In preparation for tonight’s event, #REPRISE at the W Hotel, we sat down with street artist Jeremy Novy to chat art, culture, and its influence on social norms . Recognized for his stencil series, Novy’s trademark koi fish have been seen in many cities across the United States. Seemingly simple in their style and composition, the koi fish represent something much more complex. Under the guise of a gentle and straightforward image lies a deeper anti-authoritarian message. Known for his honest examinations of society, Novy isn’t afraid to confront and showcase topics that some might deem controversial. A champion of gay iconography, he publicly and proudly sheds light on often underrepresented subjects and pioneers the way for greater acceptance in not just the art industry, but the entire world.
My art, at times, seems to be about preserving the past or educating the audience on the past. I use images that are visually appealing but also have a hidden iconography. In the case of the koi, they talk about the Communist control to destroy everything from the past to make way for the future. They could not have any written text on the meaning of the Chinese lucky numbers so they devised a plan to hid the meaning of the lucky numbers in the number of koi in a scroll painting as well as its title. In the lobby art pieces we see five koi. This depicts the transformation of an emperor coming from peasantry and walking through five gates before finally reaching the forbidden city and becoming emperor.
I am a street artist. Street art is different than murals as it’s usually illegal and pushes the boundaries of what art is and where art can be shown. Painting outside of the galleries allows for 100% of the demographic to see and experience the art, whereas galleries and museums become a place only [seen by] the educated and wealthy.
I am trying to paint as many cities as possible and just last week painted four Midwest states in seven days. I often choose places with high visibility and try to create a still life on the street for passerbyers to stop and take a breath while contemplating where the koi came from and what they possibly mean.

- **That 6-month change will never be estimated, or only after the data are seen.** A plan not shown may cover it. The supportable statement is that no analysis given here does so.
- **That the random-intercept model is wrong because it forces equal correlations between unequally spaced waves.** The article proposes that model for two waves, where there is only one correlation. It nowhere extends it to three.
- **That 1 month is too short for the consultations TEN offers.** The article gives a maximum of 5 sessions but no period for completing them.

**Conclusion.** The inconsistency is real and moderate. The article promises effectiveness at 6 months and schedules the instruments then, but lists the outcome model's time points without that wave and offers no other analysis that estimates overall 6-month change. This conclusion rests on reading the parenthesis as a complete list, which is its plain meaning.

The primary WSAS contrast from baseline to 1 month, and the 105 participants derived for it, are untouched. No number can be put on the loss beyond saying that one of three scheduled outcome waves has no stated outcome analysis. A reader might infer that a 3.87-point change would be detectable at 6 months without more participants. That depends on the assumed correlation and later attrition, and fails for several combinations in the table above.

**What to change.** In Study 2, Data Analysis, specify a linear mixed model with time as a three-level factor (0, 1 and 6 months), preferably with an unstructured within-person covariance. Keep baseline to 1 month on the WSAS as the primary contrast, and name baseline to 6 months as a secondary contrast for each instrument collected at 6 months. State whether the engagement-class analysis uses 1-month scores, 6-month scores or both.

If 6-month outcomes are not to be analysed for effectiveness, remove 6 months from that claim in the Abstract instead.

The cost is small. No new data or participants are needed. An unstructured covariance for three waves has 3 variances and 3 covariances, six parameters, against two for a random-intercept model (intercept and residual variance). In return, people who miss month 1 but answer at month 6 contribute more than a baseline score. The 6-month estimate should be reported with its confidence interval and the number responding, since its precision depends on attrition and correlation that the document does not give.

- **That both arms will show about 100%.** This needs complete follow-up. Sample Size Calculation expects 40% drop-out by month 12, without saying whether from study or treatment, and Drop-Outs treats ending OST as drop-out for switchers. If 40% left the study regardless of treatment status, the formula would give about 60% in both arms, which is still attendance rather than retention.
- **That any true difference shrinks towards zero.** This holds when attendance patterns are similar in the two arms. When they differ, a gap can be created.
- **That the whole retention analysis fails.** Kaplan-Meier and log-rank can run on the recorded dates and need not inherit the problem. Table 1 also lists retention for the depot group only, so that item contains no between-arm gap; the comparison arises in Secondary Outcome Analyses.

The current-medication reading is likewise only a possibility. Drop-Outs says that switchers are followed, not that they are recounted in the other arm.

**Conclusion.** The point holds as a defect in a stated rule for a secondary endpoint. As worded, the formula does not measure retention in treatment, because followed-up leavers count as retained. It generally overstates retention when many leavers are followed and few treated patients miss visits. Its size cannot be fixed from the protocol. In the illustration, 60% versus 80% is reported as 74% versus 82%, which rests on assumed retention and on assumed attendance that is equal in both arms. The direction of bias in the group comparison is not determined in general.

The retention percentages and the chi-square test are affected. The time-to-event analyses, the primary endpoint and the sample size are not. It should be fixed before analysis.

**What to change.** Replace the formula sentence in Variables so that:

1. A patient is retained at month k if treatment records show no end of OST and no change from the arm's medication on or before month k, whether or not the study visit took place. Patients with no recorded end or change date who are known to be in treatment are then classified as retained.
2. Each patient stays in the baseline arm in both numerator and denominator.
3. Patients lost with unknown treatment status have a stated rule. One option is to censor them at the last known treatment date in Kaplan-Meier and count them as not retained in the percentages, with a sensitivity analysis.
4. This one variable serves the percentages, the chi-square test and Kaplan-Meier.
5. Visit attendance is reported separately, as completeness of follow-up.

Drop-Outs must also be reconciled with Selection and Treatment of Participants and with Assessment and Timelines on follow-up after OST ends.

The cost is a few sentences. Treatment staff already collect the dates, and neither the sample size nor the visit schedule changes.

Some may consider your past use of queer themes and gay iconography in public spaces as controversial. How do you hope to affect the culture of street art by highlighting such subjects?
Lastly, you mention the multiplicity of modern identity - what do you believe are the major factors and/or obstacles in developing an identity in today's world? And how have these affected your identity as an artist?
As a person who travels a lot and finds myself in different social settings and social upbringings, I find it important to think of multiplicity as how your art will be seen and viewed differently depending on where it is in the world. I personally find it interesting to see how in one part of the country it is bad to come to a complete stop at a stop sign, yet anywhere other than California it is illegal to do a rolling stop. There are several other examples of how our social environment and upbringing has made us who were are today. It doesn’t mean one person is right and the other is wrong. It just means we need to learn to understand one’s differences as a possibility of how to live instead of thinking it is wrong to do [things] how we were raised. I’m not sure how to express this idea in art but one day I hope to find a better understanding of humanity and express it to the world.
If you haven’t already, register here for #REPRISE at the W Hotel to join the festivities celebrating the launch of Jeremy’s newest mural!